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  • John Johnson

New Year's Savings



As we welcome in the New Year 2021, this is a good time to review how we spend our money. Now that the holidays are over, the bills are showing up. One of the few advantages of being stuck at home due to the pandemic is saving money. Here are a few other ways to save money this year.


KITCHEN. Replace Your Older Major Appliances. Current Energy Star certified appliances are 20-30% more efficient than standard appliances. The running costs of a new Energy Star refrigerator will cost 50% less annually than an old one. Take Care of Your Appliances. For your appliances to work efficiently, it is important to practice good upkeep. Change filters per the recommended schedule, keep appliances clean, and perform regular maintenance to make sure they are not using more than their share of energy. Locate your refrigerator away from sources of heat, such as the stove or oven, which can cause it to work harder. Let foods cool first before putting them inside the refrigerator. Dine Out Less. Eating out or takeout food is easy, but it can also be expensive. Aside from your restaurant bill, you have to pay for gas. Before you know it, the money adds up. Keep take outs to a minimum.



Plan Your Meals. Meal planning is a great way to save money. Planning to use leftovers for lunches or another meal will ensure your money is spent wisely. For instance, roasting a chicken for dinner and using leftovers for sandwiches or to make homemade soup the next day maximizes your grocery dollars. Adding a serving to most meals will only cost $1-$2 more--much less than a meal out would be!



Make a Grocery List. Make a grocery list based on your menu planning for the week. A list helps you make sure you do not forget anything, but it also helps you to avoid impulse buys. Avoid shopping when you are hungry. It is easier to stick to the list when your stomach is not pushing you to purchase extra food.



WHOLE HOUSE.


SMART Water Heaters with Controllers. Enjoying a hot shower is one of life’s simple pleasures. But it comes at a cost. Having hot water at the ready means it is constantly being heated and reheated leading to needless energy consumption. If your old water heater is due for a replacement, getting a smart one will help save money. You can also upgrade your traditional model with a smart controller.



Adjust Your Water Heater. Lowering your water heater temperature down to 120 degrees can help save energy costs. It is estimated that you can save up to $30 annually for every 10-degree reduction.


Install Water Efficient Fixtures. From low flow toilets to water saving shower heads, technology on the low flow front has advanced significantly. You will not notice the difference between a low flow shower and a regular shower head any more. It also helps to track down and plug leaks. A leaky faucet that leaks at a rate of 1 drip per second wastes up to 11,000 liters/year. If you fix a leaky hot water faucet, you will save on your utility bill as well.



Tune up Your HVAC Regularly. Home heating is the single highest energy user. In addition to changing filters, a yearly tune-up of your heating and cooling system can improve efficiency and help your equipment last longer. It is tempting to just set your thermostat to your ideal temperature and let it run. But by compromising a few degrees and putting on a sweater or turning on a fan, you can save on your energy bills in the long term. Closing the blinds during the summer and investing in weather-proof windows and doors can also help regulate your home’s temperature without touching the thermostat. For every degree below 68 degrees, you save 5% on costs.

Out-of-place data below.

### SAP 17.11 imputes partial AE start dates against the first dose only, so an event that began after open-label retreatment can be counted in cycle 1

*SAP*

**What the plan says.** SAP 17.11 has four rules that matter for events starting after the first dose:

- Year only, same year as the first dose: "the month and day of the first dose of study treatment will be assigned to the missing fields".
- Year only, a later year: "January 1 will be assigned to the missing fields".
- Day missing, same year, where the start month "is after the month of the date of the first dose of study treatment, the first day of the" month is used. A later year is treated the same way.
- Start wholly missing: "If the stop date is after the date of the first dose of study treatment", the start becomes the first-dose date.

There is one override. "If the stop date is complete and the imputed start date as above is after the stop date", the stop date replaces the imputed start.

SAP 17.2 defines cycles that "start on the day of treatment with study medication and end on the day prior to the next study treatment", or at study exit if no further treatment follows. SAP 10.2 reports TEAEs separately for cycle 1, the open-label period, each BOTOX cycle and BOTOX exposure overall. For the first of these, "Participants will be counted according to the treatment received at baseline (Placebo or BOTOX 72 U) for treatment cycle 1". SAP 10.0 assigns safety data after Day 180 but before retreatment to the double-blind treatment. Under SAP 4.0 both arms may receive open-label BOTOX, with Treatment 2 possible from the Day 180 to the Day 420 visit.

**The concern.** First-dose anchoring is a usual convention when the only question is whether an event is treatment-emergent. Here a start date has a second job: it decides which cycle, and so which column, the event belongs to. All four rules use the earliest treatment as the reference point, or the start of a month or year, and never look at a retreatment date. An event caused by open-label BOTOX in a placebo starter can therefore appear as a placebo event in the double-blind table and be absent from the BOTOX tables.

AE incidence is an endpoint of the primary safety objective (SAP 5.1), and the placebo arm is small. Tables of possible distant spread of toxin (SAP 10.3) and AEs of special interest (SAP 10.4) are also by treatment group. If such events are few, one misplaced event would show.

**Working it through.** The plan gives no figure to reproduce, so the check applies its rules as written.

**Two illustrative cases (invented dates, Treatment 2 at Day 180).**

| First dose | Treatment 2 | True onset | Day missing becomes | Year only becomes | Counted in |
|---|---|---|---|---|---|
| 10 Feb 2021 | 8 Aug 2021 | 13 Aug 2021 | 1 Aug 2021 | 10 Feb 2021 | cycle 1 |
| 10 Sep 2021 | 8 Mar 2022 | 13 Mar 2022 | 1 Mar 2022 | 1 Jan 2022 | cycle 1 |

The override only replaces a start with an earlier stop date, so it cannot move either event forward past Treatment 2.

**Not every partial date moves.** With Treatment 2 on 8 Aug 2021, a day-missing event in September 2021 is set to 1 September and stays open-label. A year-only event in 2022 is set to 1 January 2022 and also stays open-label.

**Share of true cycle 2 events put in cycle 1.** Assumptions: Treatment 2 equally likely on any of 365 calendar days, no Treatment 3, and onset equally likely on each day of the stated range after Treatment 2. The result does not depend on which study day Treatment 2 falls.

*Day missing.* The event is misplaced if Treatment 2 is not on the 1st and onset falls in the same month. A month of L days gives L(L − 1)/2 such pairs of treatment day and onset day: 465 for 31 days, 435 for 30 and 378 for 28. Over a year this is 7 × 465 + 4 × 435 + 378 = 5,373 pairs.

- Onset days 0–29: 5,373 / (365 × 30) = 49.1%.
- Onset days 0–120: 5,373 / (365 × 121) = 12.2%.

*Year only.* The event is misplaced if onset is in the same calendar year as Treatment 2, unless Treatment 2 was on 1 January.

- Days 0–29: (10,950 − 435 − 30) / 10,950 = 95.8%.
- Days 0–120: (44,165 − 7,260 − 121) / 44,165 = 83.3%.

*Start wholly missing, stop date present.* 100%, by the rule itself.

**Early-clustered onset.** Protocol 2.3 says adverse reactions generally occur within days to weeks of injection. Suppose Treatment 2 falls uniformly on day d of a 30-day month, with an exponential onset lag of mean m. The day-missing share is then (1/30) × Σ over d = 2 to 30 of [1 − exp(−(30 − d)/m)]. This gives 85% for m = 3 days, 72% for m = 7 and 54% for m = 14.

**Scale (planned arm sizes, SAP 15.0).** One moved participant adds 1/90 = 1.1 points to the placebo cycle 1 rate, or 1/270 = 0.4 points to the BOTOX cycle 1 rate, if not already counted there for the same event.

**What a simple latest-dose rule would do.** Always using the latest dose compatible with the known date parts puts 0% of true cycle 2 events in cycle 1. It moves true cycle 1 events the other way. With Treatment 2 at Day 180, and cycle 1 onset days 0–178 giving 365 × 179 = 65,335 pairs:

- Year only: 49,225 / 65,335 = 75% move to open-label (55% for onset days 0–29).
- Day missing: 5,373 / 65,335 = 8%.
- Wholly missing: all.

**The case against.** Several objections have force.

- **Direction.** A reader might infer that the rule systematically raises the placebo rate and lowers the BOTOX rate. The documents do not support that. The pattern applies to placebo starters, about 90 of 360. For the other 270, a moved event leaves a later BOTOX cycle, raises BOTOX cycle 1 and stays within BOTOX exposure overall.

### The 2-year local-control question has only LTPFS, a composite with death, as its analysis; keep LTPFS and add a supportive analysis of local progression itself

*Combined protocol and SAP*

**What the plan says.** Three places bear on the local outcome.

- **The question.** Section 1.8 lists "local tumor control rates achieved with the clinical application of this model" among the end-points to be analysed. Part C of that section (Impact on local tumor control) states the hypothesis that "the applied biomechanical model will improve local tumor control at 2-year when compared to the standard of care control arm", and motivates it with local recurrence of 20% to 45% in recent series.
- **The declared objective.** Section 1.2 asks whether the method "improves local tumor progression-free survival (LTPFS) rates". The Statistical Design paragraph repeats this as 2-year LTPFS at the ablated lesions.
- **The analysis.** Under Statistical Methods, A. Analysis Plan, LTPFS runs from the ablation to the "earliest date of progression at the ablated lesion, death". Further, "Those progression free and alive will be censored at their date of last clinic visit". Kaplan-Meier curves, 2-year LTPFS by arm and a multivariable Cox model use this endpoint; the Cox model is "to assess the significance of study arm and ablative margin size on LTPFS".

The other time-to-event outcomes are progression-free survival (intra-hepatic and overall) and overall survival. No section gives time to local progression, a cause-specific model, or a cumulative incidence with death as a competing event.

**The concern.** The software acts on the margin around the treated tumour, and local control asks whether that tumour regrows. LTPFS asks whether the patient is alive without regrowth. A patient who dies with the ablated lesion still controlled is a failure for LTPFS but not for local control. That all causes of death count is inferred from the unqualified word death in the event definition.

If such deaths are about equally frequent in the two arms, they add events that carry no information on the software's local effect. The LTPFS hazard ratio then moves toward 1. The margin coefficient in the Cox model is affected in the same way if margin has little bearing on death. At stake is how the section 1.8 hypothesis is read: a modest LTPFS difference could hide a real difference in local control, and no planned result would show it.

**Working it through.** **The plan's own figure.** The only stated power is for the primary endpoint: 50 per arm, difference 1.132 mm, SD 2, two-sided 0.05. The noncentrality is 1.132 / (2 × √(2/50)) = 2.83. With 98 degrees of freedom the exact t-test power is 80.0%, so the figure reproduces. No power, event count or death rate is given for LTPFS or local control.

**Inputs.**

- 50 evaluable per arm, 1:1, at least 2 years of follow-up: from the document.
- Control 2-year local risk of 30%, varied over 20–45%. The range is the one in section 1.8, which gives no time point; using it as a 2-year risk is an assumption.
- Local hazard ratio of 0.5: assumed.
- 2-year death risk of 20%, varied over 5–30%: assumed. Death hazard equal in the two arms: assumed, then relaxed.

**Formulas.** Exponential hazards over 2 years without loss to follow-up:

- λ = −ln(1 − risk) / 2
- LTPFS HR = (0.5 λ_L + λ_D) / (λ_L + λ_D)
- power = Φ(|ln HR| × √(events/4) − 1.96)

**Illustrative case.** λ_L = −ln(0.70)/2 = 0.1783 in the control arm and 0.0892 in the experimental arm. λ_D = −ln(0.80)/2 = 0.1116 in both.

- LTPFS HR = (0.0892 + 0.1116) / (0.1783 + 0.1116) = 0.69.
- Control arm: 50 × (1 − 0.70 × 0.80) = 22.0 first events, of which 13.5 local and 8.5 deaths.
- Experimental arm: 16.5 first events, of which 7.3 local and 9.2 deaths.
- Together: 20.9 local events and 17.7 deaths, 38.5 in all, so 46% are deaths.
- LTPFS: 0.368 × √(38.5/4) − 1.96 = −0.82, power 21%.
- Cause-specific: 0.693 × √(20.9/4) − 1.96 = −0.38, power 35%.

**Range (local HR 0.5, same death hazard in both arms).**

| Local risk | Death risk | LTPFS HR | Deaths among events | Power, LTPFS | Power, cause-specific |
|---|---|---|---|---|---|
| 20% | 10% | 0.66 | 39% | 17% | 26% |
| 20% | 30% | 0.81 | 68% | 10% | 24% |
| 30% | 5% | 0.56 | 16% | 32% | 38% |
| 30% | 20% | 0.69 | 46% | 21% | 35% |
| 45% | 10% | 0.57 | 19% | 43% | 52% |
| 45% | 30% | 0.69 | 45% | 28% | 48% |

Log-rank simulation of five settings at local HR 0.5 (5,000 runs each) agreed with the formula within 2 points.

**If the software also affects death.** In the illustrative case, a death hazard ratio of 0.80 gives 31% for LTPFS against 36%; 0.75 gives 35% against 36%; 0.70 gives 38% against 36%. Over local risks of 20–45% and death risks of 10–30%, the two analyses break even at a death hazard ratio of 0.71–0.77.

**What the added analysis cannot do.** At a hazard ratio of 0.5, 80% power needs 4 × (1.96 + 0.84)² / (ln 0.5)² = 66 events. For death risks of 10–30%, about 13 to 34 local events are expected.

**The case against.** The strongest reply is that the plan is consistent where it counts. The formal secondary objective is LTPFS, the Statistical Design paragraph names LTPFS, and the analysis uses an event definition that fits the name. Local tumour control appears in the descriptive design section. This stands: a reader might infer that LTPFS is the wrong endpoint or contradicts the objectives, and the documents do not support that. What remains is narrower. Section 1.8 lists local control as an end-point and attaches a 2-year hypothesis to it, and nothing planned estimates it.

Close Closet Doors. Help keep your energy costs lower by closing closet doors, so you are not needlessly heating and cooling closet space.


Use Energy Efficient Lighting. Now that the old-fashioned incandescent bulbs are being phased-out, finding affordable CFL and LED bulb options are getting easier. You can save about $80 over the lifetime of the bulb. The total lifetime savings from these energy-efficient bulbs will greatly out-weigh their initial investment and save on overall energy costs. Leaving lights on when you are not in the room is an easy mistake to make but that energy expenditure adds up over time. By that same token, electronics are using electricity even when they are turned off, so try unplugging them when not in use. If that sounds like too much of a pain, try plugging multiple electronics into a single power strip so you can easily switch it off when you are finished.


Shop at the Right Time of Year. Time your purchases to get the cheapest prices. Think furniture, fitness equipment, bedding, linens, and TVs in January/February, back-to-school supplies in August, barbecues in the fall, and holiday décor after Christmas. If you are in the market for a new computer, wait until the back-to-school rush is over and buy one in September.



This January, pick two areas where you think you can cut back on your spending. The goal is to cut back for just one month on those areas as much as you can. Having this goal makes it feel achievable rather than impossible. If you are looking for a place to shave some money off your budget, these tips are a great starting point! By incorporating these simple habits into your everyday life, you could save enough to be guilt-free when you make that impulse buy or just save for the future.



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